\'It's like something from Fantasia,\' said the center's director, Marianna Wright. \'When you walk you have to cover your mouth so you don't suck in a butterfly.\'
Today the most diverse butterfly sanctuary in the country, and other protected areas in the lower Rio Grande Valley along the US-Mexico border, are under threat. Last week, the US supreme court issued a ruling allowing the Trump administration to waive 28 federal laws, including the Endangered Species Act and the Clean Air Act, and begin construction on 33 new miles of border wall in the heart of the valley -- and right through the butterfly center.
- Thu Dec 13, 2018 - The oil industry's covert campaign to rewrite American car emissions rules
When the Trump administration laid out a plan this year that would eventually allow cars to emit more pollution, automakers, the obvious winners from the proposal, balked. The changes, they said, went too far even for them.
But it turns out that there was a hidden beneficiary of the plan that was pushing for the changes all along: the nation's oil industry.
In Congress, on Facebook and in statehouses nationwide, Marathon Petroleum, the country's largest refiner, worked with powerful oil-industry groups and a conservative policy network financed by the billionaire industrialist Charles G. Koch to run a stealth campaign to roll back car emissions standards, a New York Times investigation has found.
The campaign's main argument for significantly easing fuel efficiency standards --- that the United States is so awash in oil it no longer needs to worry about energy conservation --- clashed with decades of federal energy and environmental policy.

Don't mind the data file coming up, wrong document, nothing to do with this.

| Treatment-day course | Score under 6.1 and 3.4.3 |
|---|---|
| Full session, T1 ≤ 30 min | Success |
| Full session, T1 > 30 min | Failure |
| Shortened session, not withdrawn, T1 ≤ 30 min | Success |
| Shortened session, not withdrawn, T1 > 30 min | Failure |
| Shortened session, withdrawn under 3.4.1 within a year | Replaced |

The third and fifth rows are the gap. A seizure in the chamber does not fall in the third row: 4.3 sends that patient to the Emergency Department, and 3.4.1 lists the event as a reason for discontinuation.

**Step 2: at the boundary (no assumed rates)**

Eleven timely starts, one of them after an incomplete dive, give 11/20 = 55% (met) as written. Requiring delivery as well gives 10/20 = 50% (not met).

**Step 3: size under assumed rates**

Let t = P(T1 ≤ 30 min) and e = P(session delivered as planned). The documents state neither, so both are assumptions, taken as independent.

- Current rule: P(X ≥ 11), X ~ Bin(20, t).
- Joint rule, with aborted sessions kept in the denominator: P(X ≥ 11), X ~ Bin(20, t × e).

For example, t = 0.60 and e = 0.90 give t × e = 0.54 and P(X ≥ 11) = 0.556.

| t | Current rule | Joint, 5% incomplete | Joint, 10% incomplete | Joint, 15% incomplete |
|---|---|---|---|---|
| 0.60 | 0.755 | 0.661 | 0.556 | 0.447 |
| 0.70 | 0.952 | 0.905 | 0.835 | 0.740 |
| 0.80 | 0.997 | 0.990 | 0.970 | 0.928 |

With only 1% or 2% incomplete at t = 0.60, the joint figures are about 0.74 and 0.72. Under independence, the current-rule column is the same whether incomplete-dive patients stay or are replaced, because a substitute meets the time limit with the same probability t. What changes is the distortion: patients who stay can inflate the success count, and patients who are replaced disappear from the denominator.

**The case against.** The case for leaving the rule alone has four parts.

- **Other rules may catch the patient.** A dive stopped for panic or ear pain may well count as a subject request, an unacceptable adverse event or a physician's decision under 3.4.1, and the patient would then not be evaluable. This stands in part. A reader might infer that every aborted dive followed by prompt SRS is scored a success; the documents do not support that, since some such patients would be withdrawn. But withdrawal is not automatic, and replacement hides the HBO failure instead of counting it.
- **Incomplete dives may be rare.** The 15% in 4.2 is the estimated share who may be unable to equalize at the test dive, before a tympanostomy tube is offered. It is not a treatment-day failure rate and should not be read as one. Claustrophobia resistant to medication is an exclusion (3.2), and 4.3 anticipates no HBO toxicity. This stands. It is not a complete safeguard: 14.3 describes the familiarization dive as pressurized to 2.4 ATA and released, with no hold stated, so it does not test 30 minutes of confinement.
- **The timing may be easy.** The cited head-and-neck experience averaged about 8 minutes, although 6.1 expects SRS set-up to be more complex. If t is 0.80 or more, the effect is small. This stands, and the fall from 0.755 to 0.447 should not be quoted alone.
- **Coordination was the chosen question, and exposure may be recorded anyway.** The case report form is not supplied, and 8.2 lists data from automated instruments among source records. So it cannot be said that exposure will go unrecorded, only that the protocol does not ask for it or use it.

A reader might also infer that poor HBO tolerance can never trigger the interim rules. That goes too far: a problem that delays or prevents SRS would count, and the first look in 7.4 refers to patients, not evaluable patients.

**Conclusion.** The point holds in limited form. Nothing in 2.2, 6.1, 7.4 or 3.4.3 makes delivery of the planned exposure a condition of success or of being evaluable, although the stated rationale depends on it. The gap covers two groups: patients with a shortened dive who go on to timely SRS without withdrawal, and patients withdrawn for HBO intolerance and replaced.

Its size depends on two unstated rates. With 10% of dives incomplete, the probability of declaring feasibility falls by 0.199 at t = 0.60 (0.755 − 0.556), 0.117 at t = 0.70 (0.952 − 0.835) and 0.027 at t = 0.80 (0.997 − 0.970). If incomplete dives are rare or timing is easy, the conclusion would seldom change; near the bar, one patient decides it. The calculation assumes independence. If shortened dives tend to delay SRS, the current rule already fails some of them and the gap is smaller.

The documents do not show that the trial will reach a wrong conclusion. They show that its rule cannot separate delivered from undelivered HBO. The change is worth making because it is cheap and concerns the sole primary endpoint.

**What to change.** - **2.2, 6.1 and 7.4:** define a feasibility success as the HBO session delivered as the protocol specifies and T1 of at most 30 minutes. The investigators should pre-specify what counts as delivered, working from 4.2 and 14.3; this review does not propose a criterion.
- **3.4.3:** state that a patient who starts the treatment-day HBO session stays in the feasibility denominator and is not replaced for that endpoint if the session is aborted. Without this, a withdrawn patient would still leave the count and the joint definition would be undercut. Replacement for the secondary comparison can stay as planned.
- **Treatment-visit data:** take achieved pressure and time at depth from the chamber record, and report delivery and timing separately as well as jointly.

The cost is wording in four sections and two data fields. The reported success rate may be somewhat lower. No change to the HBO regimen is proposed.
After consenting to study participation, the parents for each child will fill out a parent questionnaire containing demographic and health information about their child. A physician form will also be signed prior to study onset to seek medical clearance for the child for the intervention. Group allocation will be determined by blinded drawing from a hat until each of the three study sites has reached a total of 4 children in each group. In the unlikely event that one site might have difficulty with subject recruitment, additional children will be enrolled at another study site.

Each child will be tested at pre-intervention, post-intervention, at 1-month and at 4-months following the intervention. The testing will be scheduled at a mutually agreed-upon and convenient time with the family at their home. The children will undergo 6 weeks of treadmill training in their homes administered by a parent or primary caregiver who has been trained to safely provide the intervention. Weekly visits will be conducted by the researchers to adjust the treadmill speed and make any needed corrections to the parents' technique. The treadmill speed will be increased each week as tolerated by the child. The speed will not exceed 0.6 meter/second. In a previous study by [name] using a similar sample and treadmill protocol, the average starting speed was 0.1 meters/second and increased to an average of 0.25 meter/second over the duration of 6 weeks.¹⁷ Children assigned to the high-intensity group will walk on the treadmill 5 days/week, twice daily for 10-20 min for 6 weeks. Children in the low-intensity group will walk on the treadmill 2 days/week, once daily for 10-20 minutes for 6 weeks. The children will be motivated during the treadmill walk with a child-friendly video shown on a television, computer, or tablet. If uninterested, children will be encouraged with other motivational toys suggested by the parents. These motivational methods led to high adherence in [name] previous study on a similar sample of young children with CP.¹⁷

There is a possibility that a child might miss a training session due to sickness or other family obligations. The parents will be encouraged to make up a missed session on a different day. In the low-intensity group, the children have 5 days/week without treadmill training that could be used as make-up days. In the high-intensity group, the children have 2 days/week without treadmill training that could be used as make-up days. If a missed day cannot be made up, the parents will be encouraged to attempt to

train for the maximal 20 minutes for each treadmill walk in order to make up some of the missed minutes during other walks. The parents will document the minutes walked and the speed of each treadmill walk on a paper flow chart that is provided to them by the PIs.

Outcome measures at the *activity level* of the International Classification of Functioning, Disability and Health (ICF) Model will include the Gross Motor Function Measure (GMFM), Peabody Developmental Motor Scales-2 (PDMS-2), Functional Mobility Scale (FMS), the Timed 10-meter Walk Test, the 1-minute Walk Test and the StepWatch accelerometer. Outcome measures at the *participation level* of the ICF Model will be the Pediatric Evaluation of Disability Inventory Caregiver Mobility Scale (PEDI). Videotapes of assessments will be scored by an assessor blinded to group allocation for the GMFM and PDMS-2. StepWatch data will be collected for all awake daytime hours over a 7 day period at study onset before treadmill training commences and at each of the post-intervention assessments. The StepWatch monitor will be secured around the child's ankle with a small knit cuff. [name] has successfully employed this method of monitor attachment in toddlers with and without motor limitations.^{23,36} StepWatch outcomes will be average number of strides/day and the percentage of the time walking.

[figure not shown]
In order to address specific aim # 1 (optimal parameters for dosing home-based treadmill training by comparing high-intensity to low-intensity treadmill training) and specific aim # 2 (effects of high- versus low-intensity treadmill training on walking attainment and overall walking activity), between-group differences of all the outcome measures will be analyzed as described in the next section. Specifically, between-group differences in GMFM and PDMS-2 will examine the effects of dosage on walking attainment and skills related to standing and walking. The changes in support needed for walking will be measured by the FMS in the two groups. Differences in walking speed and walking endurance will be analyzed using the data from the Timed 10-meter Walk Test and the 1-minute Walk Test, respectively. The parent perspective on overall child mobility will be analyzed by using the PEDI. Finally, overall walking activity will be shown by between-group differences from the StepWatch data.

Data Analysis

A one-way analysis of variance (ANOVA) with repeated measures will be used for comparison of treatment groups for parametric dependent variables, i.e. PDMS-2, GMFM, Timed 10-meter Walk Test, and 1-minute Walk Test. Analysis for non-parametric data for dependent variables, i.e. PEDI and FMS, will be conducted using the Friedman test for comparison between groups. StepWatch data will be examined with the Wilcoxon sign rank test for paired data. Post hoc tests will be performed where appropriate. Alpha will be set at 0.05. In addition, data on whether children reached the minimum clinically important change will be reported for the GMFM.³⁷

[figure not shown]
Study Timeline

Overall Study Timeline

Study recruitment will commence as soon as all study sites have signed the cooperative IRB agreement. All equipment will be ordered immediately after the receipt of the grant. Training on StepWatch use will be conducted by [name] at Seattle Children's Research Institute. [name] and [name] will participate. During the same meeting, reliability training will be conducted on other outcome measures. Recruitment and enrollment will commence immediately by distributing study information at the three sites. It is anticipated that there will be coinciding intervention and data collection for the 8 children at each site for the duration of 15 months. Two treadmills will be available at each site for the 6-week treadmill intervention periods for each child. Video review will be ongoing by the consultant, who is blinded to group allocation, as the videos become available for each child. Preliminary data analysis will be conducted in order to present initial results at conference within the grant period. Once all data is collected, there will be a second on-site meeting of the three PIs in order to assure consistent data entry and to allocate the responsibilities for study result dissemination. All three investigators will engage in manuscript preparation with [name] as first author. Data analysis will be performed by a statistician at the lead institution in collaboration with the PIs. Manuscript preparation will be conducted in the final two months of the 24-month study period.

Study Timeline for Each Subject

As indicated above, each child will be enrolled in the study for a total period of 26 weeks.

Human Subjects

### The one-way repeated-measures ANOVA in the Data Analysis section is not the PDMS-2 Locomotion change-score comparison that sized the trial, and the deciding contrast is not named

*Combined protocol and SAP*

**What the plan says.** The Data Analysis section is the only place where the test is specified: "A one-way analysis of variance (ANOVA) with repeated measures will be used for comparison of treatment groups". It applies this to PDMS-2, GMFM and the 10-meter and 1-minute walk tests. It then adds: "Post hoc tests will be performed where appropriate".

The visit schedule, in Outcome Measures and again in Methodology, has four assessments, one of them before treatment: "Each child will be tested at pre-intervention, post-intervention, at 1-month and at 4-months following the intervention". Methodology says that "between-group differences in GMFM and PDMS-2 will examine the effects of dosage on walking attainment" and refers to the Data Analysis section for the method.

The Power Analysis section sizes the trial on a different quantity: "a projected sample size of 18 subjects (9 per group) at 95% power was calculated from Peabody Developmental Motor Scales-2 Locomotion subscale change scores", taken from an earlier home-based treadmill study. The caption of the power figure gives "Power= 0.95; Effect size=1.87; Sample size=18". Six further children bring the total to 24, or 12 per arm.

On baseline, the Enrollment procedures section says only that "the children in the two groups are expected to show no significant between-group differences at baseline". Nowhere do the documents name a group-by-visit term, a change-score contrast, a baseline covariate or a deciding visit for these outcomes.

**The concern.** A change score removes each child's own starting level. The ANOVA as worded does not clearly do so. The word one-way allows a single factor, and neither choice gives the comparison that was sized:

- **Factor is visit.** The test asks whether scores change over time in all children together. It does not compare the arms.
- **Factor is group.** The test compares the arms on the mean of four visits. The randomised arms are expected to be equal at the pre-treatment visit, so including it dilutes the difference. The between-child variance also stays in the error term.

\'With oil scarcity no longer a co
- Wed Dec 12, 2018 - Arctic reindeer numbers crash by half
The population of wild reindeer, or caribou, in the Arctic has crashed by more than half in the last two decades.
A new report on the impact of climate change in the Arctic revealed that numbers fell from almost 5 million to around 2.1 million animals.
The report was released at the American Geophysical Research Union meeting.
It revealed how weather patterns and vegetation changes are making the Arctic tundra a much less hospitable place for reindeer.
Reindeer and caribou are the same species, but the vast, wild herds in northern Canada and Alaska are referred to as caribou.
It is these herds that are faring the worst, according to scientists monitoring their numbers. Some herds have shrunk by more than 90% - \'such drastic declines that recovery isn't in sight\', this Arctic Report Card stated.
Why is a warmer Arctic worse for reindeer?
There are multiple reasons.